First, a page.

Best 30 Kids Dentist in Knoxville, TN with Reviews - YP.com
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01/07/2016
By: Amber B.
Children's Dentistry of Knoxville
I love Children's dentistry of Knoxville. They cater to the children and provide an amazing experience. My little girl won't exactly sit still and they are always patient, caring, and understanding.
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06/25/2015
By: Carol J.
Pillion & Smith Pediatric Dental Associates
This place is the worst they had seen my son before for a cleaning and when I took him for a cavity they made us sit in a over crowded waiting room for over an hour. When they took him back they acted like he was a new patient and didn't do anything. The ladies that do the teeth cleanings are very unfriendly and rude. Will not go back.
10/30/2014
By: Ash W.
Bearden Pediatric Dentistry
We've had issues in the past with Dr evans (the dentist) giving out information that contradicts the American Dental Association regarding breastfeeding, but today my husband informed her of my daughter's sensory issues and that she doesn't like her face messed with and the dentist physically restrained her (anyone wrote working with sensory kids knows you do NOT restrain them unless it's life or death and you hurry the hell up if you do have to) while she took more than 15 minutes to brush her teeth VERY roughly while chit chatting with my husband (all the time our daughter was screaming her head off) and kept sternly telling her to stop screaming and stop spitting. Then told my husband to not give her any juice in her water at all (completely contradicting the information she'd given us previously-and again sensory child she can't taste or sense the water at all without any flavoring in it, it feels like drinking air to her) When I called to complain the office manager said that they talk to all the parents and that there's nothing wrong with the way the dentist handled my child-that they deal with sensory children all the time and "that's just how they are" . My daughter can't stop crying and clinging to my husband and won't open her mouth for anything even though she's never had an issue letting us brush her teeth before.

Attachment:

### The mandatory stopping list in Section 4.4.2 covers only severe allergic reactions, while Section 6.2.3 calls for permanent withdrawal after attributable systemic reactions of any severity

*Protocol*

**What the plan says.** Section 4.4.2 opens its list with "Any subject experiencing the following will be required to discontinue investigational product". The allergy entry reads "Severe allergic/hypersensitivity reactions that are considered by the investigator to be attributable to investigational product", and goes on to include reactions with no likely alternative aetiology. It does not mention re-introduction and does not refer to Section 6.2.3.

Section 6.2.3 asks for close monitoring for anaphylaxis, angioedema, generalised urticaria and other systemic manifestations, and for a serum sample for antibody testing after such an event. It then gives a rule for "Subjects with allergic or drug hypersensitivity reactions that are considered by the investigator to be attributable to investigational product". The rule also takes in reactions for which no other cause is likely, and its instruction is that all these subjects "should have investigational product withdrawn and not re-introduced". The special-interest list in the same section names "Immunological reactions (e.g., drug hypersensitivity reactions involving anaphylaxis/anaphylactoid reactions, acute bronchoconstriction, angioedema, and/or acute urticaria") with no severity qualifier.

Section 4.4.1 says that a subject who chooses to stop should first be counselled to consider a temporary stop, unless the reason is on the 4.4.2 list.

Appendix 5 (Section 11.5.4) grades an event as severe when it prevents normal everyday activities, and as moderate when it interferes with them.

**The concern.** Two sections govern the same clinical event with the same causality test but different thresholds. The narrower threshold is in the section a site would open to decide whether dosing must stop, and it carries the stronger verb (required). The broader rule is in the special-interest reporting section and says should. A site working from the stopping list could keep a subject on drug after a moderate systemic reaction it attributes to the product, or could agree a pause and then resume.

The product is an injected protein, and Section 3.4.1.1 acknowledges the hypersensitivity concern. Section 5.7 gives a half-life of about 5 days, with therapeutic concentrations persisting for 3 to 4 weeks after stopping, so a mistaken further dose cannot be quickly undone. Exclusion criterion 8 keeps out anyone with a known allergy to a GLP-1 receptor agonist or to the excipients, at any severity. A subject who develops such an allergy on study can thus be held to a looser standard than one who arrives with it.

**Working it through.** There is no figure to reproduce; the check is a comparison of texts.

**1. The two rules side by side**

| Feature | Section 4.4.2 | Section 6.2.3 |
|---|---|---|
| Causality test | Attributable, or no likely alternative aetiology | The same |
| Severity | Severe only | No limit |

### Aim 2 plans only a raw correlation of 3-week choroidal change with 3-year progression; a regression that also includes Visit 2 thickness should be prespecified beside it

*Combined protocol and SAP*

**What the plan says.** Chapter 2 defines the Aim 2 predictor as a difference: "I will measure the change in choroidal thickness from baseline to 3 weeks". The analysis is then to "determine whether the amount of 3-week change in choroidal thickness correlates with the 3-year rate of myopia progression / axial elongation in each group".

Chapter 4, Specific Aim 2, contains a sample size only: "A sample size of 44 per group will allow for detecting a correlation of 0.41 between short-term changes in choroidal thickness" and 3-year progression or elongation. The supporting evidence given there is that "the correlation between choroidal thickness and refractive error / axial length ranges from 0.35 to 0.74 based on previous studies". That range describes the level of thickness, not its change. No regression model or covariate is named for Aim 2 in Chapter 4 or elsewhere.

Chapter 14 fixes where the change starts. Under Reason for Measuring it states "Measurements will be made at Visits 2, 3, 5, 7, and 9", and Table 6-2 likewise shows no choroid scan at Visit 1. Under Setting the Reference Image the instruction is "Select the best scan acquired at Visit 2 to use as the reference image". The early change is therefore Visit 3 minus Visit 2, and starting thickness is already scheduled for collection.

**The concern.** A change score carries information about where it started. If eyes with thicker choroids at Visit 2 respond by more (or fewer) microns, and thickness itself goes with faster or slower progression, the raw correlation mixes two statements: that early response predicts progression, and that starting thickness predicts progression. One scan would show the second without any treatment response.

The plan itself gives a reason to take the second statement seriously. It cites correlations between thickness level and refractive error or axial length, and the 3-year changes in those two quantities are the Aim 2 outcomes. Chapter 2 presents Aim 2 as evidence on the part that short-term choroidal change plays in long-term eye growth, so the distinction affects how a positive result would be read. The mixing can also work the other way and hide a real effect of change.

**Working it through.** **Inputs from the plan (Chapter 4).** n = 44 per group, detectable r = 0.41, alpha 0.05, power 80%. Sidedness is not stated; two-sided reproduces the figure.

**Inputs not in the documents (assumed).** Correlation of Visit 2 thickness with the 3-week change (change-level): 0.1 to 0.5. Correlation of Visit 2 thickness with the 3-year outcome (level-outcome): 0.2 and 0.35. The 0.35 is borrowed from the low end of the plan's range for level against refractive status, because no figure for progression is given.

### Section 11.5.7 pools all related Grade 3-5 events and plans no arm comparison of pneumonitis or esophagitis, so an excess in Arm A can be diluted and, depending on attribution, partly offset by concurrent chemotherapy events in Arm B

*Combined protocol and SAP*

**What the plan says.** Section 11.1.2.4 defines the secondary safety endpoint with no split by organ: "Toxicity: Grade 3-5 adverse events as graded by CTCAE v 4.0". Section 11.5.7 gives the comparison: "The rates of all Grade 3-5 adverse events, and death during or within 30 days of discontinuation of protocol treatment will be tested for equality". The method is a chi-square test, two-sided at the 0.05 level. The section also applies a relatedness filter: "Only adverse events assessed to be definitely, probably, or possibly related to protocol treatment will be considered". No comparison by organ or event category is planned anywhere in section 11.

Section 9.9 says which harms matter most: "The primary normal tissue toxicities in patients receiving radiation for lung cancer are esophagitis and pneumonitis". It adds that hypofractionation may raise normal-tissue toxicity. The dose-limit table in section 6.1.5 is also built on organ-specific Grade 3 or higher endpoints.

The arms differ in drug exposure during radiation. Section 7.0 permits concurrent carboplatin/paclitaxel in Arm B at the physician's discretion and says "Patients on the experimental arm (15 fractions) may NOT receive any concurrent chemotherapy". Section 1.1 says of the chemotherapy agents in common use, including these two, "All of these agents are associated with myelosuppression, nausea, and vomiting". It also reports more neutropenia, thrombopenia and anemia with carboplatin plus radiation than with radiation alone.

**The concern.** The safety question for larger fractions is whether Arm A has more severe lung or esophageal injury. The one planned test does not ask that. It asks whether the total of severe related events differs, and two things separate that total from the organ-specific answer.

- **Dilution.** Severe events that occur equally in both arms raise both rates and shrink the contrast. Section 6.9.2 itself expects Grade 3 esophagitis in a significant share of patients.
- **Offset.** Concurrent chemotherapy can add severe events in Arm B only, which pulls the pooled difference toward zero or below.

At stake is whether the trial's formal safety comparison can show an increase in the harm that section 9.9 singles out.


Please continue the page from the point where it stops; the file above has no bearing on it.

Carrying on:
06/18/2013
By: katie.may.771
Pillion & Smith Pediatric Dental Associates
BEWARE!!! STAY AWAY!! We were taken for a ride by this dentist and staff. My son needed to have routine fillings. While in the back, they rendered other services I was unaware of. I am his mother, legal guardian, and should have been asked beforehand but was NOT! My insurance company(which is excellent) was also not contacted prior to see if said procedures were covered. They weren't covered, so my husband tried calling to resolve the matter with Dr. Pillion's office but it was like talking to a block wall. We wound up paying a bill that should have never been. Money out of pocket on procedures that were unauthorized. That should NOT happen. I have never written a review on anything before, but I truly hope this helps you in deciding on a dentist for your child. I just wanted you to know how they run their practice, conduct business and get their 'little bonus'. Please think twice before going here.
Tips & Advices
The most common dental problems in children are:
  • Cavities
  • Bad breath
  • Gum disease
  • Sensitive teeth
  • Grinding
  • Canker sores
  • Missing teeth
  • Extra teeth
  • Bite and alignment issues
Thumb sucking is not specifically a dental problem, but it can cause a malocclusion, a condition where the top and bottom teeth don't line up correctly.
To clean a baby's teeth, use a small, soft-bristled toothbrush designed specifically for infants. Apply a tiny amount of non-fluoride toothpaste - about the size of a grain of rice - and gently brush all sides of the teeth and the tongue. Before the baby's first teeth emerge, use gauze or a wet washcloth wrapped around the finger to wipe the gums. This motion doesn't necessarily reduce bacteria, but it does help the infant to get used to the sensation of having his or her teeth cleaned.
Children should visit their pediatric dentist every six months. This recommended frequency does not change throughout a person's lifetime.
No, wisdom teeth do not need to be removed unless they cause pain, lead to dental issues, or are aligned incorrectly.
Yes, dental sealants prevent cavities by filling in deep grooves in the teeth. Without them, bacteria can collect in these areas and cause tooth decay, which can happen with children.

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